The FBI declined to comment on the documents, though a public information officer did point out that "the FBI cannot collect or retain information on pure 1st Amendment activities unless the collection is pertinent to a legitimate law enforcement activity." Which would indicate that it is the trespassing and theft of animals that would cause the bureau to open a file. But activists and their attorneys are unsure of this interpretation.

Undercover investigations have been a mainstay of activist work, whistleblower activity and even journalism since before the days of Upton Sinclair and his landmark 1906 work about the meatpacking industry, "The Jungle."

"Some of these investigations don't even break state laws," says Rachel Meerpol, an attorney with the Center for Constitutional Rights who is representing Shapiro in a constitutional challenge of the AETA. "It's possible to gain undercover footage lawfully. The way the FBI is interpreting this law would allow for prosecution of completely lawful, valuable advocacy efforts as an act of terrorism. It's an issue of public safety as well as animal cruelty. It's such a waste of time and resources for the FBI to be spending money investigating folks involved in this work."

State legislatures, however, are also getting into the act. Florida, Iowa, Minnesota and New York all tried to pass bills specifically outlawing photographing and videotaping animal enterprises in 2011, but failed. Florida state Sen. Jim Norman has already reintroduced his bill, SB1184, for 2012, which is more of an omnibus bill but still contains the prohibitions against recording farm operations.

Potter, who has looked into these state laws in more detail, points out, "There's no shortage of laws that could be used to prosecute someone who is trespassing or someone who is vandalizing property in the process of an investigation. But these new laws are specifically aimed at mainstream animal rights and environmental groups who investigate abuse, such as the Humane Society, Mercy for Animals and PETA."



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Thursday, January 5, 2012

Fwd: [P2P-F] "The Future of Occupy" is published!

---------- Forwarded message ----------
From: "George Por" <>
Date: Jan 3, 2012 1:12 PM
Subject: [P2P-F] "The Future of Occupy" is published!
To: <>
Cc: "Michel Bauwens" <>, "Michel Bauwens" <>, "Sheri Madrone" <>


For several months, during the unfolding events of the Occupy movement, supporters, media and world observers have been wondering, where is this movement heading?'

To help provide both a signpost and a compass for that question, The Future of Occupy collective, an international initiative supporting the movement's self-reflection, is announcing the opening of its website. It is a virtual library of actionable movement documents, blogposts, and a platform for conversations that matter. It provides the media, activists, academics, and an engaged public with one-stop access to information and insights about the future of the movement, as it emerges.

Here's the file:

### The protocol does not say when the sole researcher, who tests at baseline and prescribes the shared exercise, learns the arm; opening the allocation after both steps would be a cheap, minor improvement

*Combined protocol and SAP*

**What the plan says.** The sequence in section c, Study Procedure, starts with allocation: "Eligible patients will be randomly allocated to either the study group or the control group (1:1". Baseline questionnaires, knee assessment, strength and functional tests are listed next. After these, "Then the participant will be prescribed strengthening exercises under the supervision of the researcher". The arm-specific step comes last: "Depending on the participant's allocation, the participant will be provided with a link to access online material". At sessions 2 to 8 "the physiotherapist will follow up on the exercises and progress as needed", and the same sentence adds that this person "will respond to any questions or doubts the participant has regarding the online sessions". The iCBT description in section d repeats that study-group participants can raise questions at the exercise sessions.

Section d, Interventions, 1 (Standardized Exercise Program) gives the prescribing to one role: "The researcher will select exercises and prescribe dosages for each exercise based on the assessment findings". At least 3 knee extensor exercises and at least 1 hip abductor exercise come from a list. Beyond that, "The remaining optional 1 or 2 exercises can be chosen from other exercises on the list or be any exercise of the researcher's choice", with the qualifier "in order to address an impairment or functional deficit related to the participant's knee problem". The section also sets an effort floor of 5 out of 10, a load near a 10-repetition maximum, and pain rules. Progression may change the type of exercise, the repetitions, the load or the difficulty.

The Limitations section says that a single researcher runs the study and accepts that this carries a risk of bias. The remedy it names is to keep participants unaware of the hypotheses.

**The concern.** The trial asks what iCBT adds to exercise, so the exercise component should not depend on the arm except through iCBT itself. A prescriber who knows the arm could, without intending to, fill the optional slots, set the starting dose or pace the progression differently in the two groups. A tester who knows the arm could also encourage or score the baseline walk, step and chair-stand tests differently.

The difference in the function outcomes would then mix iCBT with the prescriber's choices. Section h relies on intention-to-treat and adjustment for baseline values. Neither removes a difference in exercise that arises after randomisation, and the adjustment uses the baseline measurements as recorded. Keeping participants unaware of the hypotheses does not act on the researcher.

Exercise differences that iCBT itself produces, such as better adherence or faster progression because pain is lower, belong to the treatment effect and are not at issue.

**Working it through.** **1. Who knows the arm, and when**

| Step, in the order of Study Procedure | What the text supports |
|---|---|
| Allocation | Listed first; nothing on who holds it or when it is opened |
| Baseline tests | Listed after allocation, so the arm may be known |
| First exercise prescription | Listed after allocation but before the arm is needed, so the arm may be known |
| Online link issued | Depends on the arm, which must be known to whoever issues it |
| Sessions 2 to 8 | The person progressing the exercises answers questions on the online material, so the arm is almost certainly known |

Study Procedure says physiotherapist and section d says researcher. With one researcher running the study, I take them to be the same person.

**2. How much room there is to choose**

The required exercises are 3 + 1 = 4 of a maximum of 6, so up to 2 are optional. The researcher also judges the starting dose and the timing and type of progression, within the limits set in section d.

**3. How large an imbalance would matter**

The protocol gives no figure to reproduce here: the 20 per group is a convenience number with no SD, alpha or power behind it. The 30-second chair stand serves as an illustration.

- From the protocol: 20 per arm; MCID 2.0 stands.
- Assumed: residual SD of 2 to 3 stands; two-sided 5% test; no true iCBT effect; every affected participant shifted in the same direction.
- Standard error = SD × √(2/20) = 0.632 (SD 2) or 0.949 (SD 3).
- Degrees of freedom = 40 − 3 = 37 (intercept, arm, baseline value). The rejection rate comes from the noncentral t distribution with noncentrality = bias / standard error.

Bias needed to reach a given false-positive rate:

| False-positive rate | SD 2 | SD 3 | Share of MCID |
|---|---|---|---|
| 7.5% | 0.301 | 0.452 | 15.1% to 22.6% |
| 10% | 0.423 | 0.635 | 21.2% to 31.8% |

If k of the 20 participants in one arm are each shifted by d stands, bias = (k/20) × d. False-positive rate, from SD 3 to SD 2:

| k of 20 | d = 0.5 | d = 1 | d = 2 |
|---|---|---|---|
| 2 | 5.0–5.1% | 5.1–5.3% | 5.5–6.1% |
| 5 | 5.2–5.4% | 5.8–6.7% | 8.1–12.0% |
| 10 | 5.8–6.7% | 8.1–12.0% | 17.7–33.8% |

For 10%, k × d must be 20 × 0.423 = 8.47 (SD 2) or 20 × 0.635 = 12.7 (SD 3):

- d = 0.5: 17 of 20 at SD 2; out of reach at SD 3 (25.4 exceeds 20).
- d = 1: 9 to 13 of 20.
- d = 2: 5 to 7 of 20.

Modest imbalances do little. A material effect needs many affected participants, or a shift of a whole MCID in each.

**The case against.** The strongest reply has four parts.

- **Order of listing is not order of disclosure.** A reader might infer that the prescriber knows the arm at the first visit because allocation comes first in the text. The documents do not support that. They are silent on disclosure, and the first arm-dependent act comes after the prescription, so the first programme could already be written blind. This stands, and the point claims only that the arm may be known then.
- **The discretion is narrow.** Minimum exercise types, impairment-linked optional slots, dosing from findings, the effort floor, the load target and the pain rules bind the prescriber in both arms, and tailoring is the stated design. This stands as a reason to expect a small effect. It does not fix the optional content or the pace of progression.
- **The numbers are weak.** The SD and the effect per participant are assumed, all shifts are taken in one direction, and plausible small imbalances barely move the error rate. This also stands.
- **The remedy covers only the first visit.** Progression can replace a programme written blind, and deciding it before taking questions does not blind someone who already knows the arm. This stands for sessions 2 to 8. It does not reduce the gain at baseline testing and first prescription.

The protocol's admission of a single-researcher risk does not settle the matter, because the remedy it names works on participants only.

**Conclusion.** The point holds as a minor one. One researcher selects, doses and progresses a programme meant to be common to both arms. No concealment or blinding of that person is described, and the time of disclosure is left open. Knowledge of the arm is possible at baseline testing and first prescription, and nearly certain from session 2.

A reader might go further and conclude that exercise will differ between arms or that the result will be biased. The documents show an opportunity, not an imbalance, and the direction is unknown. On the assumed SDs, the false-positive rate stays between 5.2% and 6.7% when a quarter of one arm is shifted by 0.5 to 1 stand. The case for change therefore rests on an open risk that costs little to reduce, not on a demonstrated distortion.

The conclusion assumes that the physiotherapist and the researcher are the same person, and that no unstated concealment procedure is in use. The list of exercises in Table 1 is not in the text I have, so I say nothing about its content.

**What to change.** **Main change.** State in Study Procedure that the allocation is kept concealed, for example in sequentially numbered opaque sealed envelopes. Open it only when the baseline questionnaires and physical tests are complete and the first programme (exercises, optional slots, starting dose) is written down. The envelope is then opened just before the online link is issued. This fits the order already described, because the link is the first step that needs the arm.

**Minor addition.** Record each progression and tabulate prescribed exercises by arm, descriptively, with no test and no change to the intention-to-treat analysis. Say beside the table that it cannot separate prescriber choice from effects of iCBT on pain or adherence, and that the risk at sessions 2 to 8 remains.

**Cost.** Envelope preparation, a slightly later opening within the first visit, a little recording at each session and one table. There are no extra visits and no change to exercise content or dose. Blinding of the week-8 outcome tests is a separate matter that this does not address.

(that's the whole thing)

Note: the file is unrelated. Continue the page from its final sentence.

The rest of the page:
The Future of Occupy Collective is an open and expanding group of individuals from different parts of the world, inspired to bring their talents to serve the global Occupy movement by curating an online platform that mirrors its best thinking and most innovative practices. It brings into focus the news and views related to the movement's identity, future, and strategy, scattered in various print and electronic media, including bloggers and websites sympathizing with Occupy.

On January 3rd, 2012, The Future of Occupy Collective has announced the publication of the first issue of its newsletter, dedicated to the Future of Assemblies.  As we enter the new year and the movement enters a new phase of its development, many sites are evicted or facing eviction. Continuing to hold General Assemblies, in one way or another, seems more important than ever, since they are one of the movement's potent life-giving forces. That's why we focus the first issue of the newsletter on them. You can find it here:

The FoO Collective recognized the movement's need to learn fast from its experience in order to remain a vibrant, living laboratory for overcoming the democracy deficiency of present social systems. There's a section of the website focused on Movement Sense-Making, which says "Collaborative sensing and thinking is a crucial part of the movement and essential for boosting capabilities to the scale of transformation it seeks... Our aim is not to produce a uniform perspective on the future of the movement, but to present the diversity of existing views."

The originator of the FoO site is the School of Commoning, an international group of commons educators, partnering with the
University of Notre Dame in the US, and other organizations. The FoO Collective is now an autonomous project and has members with no connection to the School of Commoning.

CONTACT in the US: Mary Beth Steisslinger, Contributing Editor
 1-412-916-8716 marybeth.steisslinger(at)                
skype: marybeth.steisslinger

CONTACT in the UK: George Pór, Founding Editor
+44 7780 181 865 team(at)                
skype: georgepor

Notes to the Editor:
1.    George Pór can be available for an interview by phone, skype or email, if need be.

2.   To subscribe to the monthly The Future Occupy newsletter, click on the "Get Our Newsletter" button on the right margin of the FoO homepage: <>

3.    To follow new blog posts on the FoO site as they appear, click on the "Follow Blog Via Email" link on the right margin of the FoO homepage: <>

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Fwd: [MCM] UK's undercover cops allowed (i.e., encouraged) "to have sex with activists"

---------- Forwarded message ----------
From: "Mark Crispin Miller" <>
Date: Jan 3, 2012 11:35 AM
Subject: [MCM] UK&apos;s undercover cops allowed (i.e., encouraged) "to have sex with activists"
To: <>